Doctors interrupted at work give shorter and poorer care to patients

May 13, 2010

Hospital doctors who are frequently interrupted while working in a clinical environment spend less time on tasks and fail to return to almost a fifth of their jobs in hand, reveals research published ahead of print in the journal Quality and Safety in Health Care.

Hospital environments are known for being busy areas with many interruptions and multi-tasking by staff and there are concerns that these can introduce potential for clinical errors to be made.

Previous research has not measured what impact interruptions have on trying to work, so researchers from Australia carried out a time and motion study of an in a 400-bed teaching hospital, observing 40 doctors over different weekday sessions, totalling a period of 210 hours.

They found that, on average, doctors were interrupted 6.6 times an hour and 11% of all tasks were interrupted.

Doctors multi-tasked for 12.8% of the time and the average time spent on a task was 1.26 minutes.

These interruptions - such as a doctor being asked a question by a colleague while they were trying to write a prescription - meant that doctors, when they did return to the job in hand, tended to spend less time on it than if they had carried out the task with no pause.

For tasks with one interruption, doctors tended to complete the task in about half the time they would have spent if they had not been interrupted.

The authors speculated that one reason for the quicker completion of a task that had been interrupted was that doctors decided to work more quickly to compensate for the time spent dealing with the .

However, in almost a fifth of cases (18.5%), doctors failed to return to the task they had been working on before being interrupted.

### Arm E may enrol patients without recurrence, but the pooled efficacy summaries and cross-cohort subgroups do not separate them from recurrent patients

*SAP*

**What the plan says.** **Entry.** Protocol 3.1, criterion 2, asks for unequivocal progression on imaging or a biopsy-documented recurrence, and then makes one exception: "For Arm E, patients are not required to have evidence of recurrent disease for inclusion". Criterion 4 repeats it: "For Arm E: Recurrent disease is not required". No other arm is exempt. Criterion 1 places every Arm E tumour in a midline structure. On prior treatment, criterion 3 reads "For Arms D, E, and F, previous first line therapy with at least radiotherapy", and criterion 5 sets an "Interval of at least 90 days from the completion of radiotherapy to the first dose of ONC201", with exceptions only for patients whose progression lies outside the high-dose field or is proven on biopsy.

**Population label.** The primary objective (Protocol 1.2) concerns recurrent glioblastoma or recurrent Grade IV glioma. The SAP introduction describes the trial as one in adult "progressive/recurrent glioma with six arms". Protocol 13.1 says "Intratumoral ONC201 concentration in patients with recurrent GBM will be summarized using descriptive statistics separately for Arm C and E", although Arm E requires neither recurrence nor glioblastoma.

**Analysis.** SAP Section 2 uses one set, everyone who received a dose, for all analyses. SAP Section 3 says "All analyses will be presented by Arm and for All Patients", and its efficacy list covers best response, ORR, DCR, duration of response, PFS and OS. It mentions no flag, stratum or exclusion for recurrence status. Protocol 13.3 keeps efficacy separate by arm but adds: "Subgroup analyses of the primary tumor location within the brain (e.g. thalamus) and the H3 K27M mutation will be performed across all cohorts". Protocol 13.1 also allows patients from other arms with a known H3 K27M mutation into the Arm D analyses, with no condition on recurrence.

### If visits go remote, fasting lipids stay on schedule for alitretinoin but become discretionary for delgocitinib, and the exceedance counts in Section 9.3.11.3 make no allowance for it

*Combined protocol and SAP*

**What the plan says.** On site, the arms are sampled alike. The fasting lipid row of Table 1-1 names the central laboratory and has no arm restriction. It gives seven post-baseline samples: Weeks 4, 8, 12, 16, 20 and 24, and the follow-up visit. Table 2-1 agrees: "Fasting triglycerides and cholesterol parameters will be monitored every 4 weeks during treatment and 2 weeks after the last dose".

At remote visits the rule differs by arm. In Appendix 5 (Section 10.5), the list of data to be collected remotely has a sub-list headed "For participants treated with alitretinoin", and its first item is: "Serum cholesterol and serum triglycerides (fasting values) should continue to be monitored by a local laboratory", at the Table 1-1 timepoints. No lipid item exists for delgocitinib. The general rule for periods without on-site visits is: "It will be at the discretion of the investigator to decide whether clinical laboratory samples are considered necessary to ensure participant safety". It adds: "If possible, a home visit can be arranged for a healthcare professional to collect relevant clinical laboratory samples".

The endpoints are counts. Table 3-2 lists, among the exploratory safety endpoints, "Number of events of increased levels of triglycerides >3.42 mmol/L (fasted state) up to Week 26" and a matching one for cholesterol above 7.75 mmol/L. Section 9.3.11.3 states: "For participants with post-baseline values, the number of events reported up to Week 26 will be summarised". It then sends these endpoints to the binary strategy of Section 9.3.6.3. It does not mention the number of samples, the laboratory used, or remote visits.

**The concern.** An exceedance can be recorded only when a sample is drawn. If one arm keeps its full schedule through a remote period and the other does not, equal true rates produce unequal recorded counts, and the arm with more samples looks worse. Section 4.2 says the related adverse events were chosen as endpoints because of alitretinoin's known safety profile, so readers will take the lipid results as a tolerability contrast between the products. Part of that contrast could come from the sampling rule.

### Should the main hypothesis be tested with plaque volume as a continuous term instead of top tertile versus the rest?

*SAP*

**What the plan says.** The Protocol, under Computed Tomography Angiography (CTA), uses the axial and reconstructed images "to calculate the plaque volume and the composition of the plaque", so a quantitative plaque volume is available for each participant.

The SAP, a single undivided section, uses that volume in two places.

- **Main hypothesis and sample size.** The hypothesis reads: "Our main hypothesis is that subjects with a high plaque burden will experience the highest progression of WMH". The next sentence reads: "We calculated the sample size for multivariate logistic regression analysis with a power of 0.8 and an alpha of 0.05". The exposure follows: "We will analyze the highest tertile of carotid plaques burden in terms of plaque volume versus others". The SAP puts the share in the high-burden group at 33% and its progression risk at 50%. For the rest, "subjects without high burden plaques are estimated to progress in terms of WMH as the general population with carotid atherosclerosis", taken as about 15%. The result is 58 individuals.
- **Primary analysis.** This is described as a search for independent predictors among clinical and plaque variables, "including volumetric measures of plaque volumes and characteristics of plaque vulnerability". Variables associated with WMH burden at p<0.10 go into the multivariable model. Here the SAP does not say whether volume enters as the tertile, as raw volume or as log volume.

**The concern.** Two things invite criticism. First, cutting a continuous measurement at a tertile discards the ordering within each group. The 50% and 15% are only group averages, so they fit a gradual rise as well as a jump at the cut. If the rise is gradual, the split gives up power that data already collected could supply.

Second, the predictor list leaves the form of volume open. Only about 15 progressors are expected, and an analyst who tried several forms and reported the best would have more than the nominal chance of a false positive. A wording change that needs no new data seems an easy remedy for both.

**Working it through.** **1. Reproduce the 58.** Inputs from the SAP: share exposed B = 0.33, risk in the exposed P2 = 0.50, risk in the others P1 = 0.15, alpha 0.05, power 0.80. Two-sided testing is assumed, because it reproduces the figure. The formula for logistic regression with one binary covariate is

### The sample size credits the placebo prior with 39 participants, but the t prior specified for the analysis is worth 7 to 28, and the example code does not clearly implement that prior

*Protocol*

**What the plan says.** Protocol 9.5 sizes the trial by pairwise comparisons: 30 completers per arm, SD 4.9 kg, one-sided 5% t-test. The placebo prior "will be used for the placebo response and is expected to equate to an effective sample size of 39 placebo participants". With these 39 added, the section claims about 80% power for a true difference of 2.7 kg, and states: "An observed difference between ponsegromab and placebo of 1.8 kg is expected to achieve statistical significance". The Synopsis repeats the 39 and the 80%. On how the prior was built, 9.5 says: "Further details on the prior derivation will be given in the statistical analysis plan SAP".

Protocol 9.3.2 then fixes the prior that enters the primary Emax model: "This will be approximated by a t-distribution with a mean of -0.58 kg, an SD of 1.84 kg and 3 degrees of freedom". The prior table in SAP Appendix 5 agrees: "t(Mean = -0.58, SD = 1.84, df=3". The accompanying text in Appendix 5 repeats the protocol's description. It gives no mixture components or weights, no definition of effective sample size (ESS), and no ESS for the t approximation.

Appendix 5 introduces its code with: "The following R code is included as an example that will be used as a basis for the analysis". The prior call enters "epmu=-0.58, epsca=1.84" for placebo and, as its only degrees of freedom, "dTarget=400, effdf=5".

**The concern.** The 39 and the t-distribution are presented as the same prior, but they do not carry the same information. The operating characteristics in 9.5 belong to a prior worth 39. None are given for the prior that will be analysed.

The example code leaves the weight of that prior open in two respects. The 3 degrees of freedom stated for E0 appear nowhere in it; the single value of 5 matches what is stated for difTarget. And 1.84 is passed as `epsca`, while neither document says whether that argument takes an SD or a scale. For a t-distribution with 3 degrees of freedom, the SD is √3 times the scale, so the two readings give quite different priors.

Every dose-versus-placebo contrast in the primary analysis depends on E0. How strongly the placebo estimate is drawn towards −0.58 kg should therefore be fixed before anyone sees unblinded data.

Interruptions happened most often during documentation (around 43%) and direct and indirect care (17% and 19% respectively). Doctors were least likely to be interrupted when taking part in professional communication (5%) or social activities (2%).

The authors conclude: "Our results support the hypothesis that the highly interruptive nature of busy clinical environments may have a negative effect on patient safety.

"Task shortening may occur because interrupted tasks are truncated to 'catch up' for lost time, which may have significant implications for patient safety."

Explore further: Study on health impact of wheat challenges Stone Age myths and costly diets– providing you go whole grain

add to favorites email to friend print save as pdf

Related Stories

Now where was I again?

Dec 07, 2009

Although the actual interruption may only last a few moments, the study shows that we then lose more time when we try to find our place and resume the task that was interrupted.

What was I doing? Interruptions can change purchase decisions

Sep 15, 2008

You're on your computer, about to buy a vacation package when the phone rings. According to a new study in the Journal of Consumer Research, when you return to the computer after the interruption, you may have a completely differ ...

Recommended for you

AMA: Hospital staff should consider impact of CMS rule

59 minutes ago

(HealthDay)—Hospital medical staff members need to consider the impact of a final rule issued by the Centers for Medicare & Medicaid Services (CMS) that revised the conditions of participation for hospitals ...

User comments : 0

Please sign in to add a comment. Registration is free, and takes less than a minute. Read more

Click here to reset your password.
Sign in to get notified via email when new comments are made.